Study Designs and References

  • Study Designs
  • References

THE TEMPO STUDY1-3:

  • Multicenter, double-blind, European, Australian, and Israeli study of 682 patients with moderately to severely active RA (mean disease duration: 7 years) who had an inadequate response to at least 1 prior DMARD but were not refractory to MTX1,2
  • Patients were randomized to receive MTX monotherapy rapidly escalated to 20 mg/week after 8 weeks (n=228), twice-weekly ENBREL 25 mg as monotherapy (n=223), or twice-weekly ENBREL 25 mg in combination with MTX (n=231)2
  • Use of concomitant corticosteroids and/or nonsteroidal anti-inflammatory drugs (NSAIDs) was permitted2
  • The primary clinical endpoint was the area under the curve (AUC) of the ACR numeric score at 24 weeks2
  • The primary radiographic endpoint was the change from baseline in TSS at 12 months2
  • Pain, morning stiffness, CRP, HAQ, and complete joint count were evaluated at Weeks 0, 2, 4, 8, 12, 16, 20, 24, 32, 40, 48, 52, 60, 68, 76, 88, 100, 112, 120, 128, 140, and 1523

THE PRESERVE STUDY1,2:

PRESERVE was a 2-period study of patients (N=834) with moderately active RA (DAS 28 >3.2 and ≤5.1) despite optimal doses of MTX.

  • *Patients were randomized if they achieve sustained LDA mean DAS28 ≤ from weeks 12 to 36 and DAS ≤ at week 36.
  • †In Period 2, 202 patients were randomized to receive an investigational dose of ENBREL 25 mg once weekly. ENBREL 25 mg weekly is not an FDA-approved dosage.

Baseline characteristics1 (N=834)

  • Period 1 was an open-label assessment of the efficacy and safety of ENBREL + MTX over 36 weeks1
  • Period 2 was a double-blind, randomized, 52-week period
    • Patients entering Period 2 were required to achieve low disease activity (LDA) or remission (DAS 28 ≤3.2) at Week 36 and an average DAS 28 ≤3.2 from Week 12 through Week 361
  • Patients must have received a stable dose of MTX (at least 15 mg/week and no more than 25 mg/week) for a minimum of 8 weeks at the time of screening1
  • Use of prednisone ≤10 mg/day was allowed during the study1
  • The primary endpoint was the proportion of patients achieving DAS 28 LDA at Week 88 (Period 2)1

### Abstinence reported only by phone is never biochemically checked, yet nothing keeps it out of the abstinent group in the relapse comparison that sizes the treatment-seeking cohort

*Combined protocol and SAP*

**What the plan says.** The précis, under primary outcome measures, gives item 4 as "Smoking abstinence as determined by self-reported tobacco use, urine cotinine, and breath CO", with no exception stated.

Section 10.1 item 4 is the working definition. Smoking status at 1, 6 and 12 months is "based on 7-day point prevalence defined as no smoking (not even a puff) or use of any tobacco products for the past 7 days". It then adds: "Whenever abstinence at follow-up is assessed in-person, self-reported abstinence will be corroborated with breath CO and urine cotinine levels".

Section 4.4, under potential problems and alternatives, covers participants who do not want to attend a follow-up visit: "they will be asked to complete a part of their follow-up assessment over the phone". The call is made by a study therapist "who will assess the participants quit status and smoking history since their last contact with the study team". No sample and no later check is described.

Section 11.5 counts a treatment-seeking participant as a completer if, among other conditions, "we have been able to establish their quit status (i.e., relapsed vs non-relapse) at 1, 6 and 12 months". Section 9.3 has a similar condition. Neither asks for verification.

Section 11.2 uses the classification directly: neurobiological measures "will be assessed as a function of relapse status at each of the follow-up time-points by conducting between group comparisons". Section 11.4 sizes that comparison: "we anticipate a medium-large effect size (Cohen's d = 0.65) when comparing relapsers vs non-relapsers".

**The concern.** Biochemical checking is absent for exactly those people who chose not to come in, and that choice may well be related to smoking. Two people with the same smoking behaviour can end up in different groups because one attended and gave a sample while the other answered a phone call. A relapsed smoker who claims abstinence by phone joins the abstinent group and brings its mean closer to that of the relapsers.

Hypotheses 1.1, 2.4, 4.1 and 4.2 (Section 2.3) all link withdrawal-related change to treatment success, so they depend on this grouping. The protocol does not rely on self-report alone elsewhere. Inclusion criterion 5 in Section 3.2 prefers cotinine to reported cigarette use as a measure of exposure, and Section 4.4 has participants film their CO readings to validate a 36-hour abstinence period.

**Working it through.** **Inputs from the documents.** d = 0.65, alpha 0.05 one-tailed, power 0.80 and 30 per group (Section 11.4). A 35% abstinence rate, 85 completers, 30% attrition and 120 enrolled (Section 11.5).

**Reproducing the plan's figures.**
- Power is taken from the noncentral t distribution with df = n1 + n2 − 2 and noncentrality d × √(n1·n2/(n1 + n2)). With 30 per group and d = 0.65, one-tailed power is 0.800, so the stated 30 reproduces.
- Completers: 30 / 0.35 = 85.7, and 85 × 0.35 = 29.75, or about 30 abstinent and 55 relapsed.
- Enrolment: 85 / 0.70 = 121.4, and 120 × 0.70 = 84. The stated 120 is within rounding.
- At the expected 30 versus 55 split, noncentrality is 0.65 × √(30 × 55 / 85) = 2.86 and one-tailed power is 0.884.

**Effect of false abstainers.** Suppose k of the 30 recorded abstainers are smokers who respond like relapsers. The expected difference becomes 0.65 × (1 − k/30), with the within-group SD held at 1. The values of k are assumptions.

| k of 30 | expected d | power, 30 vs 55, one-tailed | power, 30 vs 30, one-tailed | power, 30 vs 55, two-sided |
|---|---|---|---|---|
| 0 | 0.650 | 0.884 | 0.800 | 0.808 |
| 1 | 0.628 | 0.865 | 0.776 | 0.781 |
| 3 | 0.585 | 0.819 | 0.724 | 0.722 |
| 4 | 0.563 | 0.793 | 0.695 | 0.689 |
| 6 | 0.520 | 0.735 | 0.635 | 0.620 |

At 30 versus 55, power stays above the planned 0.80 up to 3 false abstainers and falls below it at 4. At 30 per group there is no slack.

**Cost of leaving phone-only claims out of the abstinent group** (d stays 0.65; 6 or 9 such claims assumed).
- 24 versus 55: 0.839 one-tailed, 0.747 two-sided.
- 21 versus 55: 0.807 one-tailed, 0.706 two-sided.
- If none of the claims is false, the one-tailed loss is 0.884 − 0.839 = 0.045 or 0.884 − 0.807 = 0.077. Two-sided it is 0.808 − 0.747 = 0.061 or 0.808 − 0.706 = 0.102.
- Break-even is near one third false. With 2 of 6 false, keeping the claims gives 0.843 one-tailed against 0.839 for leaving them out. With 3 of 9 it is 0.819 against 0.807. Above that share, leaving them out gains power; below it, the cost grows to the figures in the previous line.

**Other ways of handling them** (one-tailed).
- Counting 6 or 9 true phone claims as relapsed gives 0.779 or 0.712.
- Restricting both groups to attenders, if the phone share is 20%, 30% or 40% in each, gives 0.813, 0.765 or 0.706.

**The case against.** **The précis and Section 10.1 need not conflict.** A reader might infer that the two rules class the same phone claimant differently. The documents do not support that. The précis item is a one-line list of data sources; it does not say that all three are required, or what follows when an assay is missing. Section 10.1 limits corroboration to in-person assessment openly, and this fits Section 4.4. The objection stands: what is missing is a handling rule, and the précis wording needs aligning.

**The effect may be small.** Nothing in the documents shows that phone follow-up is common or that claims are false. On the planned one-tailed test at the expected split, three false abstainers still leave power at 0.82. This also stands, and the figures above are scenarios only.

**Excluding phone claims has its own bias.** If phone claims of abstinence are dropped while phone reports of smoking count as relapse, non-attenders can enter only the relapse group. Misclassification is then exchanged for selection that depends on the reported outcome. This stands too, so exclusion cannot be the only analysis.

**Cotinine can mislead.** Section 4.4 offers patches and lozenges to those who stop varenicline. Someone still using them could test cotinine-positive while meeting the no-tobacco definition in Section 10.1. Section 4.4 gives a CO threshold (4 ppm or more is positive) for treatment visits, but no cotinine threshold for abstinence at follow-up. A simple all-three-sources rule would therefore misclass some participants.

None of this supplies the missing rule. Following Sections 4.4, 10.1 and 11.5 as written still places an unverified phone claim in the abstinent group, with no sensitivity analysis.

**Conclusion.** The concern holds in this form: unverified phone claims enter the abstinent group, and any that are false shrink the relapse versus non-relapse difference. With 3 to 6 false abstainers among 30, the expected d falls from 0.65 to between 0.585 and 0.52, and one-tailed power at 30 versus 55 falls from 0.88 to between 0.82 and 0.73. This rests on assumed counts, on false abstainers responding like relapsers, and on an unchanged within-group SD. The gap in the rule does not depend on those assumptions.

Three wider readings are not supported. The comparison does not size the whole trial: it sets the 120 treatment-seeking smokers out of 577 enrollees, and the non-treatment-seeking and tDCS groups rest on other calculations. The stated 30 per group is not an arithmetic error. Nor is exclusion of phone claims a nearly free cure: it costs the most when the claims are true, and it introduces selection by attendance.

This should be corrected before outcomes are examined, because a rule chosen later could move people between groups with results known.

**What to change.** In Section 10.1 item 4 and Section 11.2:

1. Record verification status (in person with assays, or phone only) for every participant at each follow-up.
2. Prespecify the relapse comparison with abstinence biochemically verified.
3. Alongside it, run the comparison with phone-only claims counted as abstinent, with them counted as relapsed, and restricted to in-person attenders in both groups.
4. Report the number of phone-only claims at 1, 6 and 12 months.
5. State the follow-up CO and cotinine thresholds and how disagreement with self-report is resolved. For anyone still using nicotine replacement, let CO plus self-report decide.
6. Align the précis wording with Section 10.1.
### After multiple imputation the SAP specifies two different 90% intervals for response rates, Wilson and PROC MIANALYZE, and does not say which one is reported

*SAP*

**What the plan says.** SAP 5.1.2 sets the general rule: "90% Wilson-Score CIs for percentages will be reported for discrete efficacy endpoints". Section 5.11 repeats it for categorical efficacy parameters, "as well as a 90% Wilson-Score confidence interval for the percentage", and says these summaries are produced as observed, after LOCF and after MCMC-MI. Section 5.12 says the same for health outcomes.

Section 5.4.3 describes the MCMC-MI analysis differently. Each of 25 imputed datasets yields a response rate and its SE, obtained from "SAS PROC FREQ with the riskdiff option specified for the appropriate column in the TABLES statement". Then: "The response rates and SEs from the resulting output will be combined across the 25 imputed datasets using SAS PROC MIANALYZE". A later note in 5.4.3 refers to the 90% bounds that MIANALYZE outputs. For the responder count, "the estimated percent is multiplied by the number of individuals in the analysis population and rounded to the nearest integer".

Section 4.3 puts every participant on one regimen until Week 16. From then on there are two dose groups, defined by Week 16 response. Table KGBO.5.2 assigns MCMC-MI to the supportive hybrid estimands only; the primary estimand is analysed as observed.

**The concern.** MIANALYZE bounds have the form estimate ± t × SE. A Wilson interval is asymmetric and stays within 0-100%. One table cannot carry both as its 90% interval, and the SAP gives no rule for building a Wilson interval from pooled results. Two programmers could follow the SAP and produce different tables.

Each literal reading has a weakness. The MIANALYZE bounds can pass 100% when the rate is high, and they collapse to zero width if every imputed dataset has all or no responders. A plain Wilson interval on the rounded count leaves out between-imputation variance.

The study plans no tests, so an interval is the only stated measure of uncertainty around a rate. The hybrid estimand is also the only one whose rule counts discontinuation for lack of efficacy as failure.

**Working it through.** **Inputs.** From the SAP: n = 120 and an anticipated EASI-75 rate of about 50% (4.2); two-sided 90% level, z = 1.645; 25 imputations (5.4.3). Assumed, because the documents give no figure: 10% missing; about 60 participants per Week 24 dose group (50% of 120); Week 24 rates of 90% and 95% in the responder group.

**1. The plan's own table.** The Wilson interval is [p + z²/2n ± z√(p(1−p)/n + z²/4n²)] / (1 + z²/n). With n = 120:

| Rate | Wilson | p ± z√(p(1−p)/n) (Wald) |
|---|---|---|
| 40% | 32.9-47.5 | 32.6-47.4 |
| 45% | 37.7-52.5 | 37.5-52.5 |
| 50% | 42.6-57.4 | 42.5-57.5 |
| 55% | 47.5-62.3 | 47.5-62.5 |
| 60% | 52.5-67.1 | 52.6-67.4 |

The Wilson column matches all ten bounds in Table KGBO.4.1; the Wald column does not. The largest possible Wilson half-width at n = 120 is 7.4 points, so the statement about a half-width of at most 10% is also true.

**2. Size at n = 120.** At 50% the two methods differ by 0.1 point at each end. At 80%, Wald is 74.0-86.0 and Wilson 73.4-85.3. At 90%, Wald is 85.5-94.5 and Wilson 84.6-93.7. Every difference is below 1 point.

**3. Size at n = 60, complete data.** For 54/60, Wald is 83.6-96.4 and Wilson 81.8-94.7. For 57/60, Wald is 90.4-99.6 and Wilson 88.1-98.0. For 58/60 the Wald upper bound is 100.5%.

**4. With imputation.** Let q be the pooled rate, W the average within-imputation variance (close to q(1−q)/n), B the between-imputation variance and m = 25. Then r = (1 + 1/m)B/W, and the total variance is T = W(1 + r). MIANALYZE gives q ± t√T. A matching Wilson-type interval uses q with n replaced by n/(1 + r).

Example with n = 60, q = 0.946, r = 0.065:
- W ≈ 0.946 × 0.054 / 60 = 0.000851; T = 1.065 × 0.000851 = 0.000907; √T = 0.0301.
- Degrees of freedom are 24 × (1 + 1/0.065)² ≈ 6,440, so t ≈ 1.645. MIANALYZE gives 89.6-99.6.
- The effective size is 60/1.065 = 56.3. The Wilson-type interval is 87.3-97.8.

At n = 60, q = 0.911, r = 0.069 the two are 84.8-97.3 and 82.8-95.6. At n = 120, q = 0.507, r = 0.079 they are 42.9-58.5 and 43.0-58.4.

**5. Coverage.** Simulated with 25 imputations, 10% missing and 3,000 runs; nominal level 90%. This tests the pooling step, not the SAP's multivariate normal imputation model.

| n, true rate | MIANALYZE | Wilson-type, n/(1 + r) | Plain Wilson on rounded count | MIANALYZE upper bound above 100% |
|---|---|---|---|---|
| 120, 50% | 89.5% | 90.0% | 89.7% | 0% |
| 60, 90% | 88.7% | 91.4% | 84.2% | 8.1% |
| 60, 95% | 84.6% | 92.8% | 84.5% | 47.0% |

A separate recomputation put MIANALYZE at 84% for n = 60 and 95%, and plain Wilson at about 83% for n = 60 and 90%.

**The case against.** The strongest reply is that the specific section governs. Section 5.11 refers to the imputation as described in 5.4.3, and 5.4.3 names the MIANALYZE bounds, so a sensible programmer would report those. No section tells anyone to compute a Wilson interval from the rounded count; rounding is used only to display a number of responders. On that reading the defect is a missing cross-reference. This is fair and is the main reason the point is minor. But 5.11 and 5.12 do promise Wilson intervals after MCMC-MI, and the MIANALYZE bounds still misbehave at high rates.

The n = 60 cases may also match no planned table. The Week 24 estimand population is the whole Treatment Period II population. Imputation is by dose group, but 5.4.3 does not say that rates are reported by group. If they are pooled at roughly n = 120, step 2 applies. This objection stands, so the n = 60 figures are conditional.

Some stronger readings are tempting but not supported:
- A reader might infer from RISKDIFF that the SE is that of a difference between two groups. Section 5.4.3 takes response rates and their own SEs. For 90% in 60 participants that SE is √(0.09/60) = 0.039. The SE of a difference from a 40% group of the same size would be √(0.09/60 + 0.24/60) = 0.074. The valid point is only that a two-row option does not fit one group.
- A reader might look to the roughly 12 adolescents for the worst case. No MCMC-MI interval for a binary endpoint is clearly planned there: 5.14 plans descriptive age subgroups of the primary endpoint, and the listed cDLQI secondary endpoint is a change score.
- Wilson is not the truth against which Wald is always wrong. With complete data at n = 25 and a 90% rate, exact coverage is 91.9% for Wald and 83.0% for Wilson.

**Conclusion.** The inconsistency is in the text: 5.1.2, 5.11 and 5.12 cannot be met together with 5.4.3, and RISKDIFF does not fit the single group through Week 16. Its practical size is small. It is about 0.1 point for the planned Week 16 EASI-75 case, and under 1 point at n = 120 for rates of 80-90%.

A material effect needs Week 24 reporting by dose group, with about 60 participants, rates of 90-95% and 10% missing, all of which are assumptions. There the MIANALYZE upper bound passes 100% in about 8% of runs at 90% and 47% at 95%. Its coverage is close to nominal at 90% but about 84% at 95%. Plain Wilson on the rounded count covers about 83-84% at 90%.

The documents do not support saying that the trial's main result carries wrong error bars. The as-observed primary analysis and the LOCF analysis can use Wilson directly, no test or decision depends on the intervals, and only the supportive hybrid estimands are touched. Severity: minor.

• Other key defined secondary endpoints in both periods include:
    • Proportion of patients achieving DAS 28 clinical remission1
    • Proportion of patients achieving ACR 20, ACR 50, ACR 70, and ACR 901,2
    • Change in mTSS from baseline1
  • Pain, morning stiffness, CRP, and HAQ were evaluated at Weeks 1, 4, 8, 12, 20, 28, 36, 40, 48, 56, 64, 72, 80, and 883

THE COMET STUDY

YEAR 1

  • 24-month, randomized, double-blind, 2-period study of 542 patients with moderately to severely active early RA (from ≥3 months' to ≤2 years' duration). Mean duration of disease for these patients was 9 months1,2
  • At baseline: patients were ≥18 years of age, were MTX-naive, had a DAS 28 ≥3.2, had either an ESR ≥28 mm/hr or C-reactive protein (CRP) level ≥20 mg/L, and were within ACR Functional Class I, II, or III1
  • Corticosteroids (≤10 mg/day prednisone or equivalent) and NSAIDs were allowed if the dose was stable for at least 4 weeks prior to baseline. The doses were required to be kept constant through 24 weeks unless the patient experienced an adverse event. DMARDs other than MTX and ENBREL were not allowed1
STUDY DESIGN1:
  • The 2-year COMET study was divided into 2 periods, each lasting 1 year
  • The primary objective was to compare the effects of ENBREL + MTX to MTX on clinical disease activity and radiographic change over 1 year (Period 1) in subjects with active early moderate to severe RA
  • Results for both 1- and 2-year analyses should be viewed in context with the populations evaluated for each time point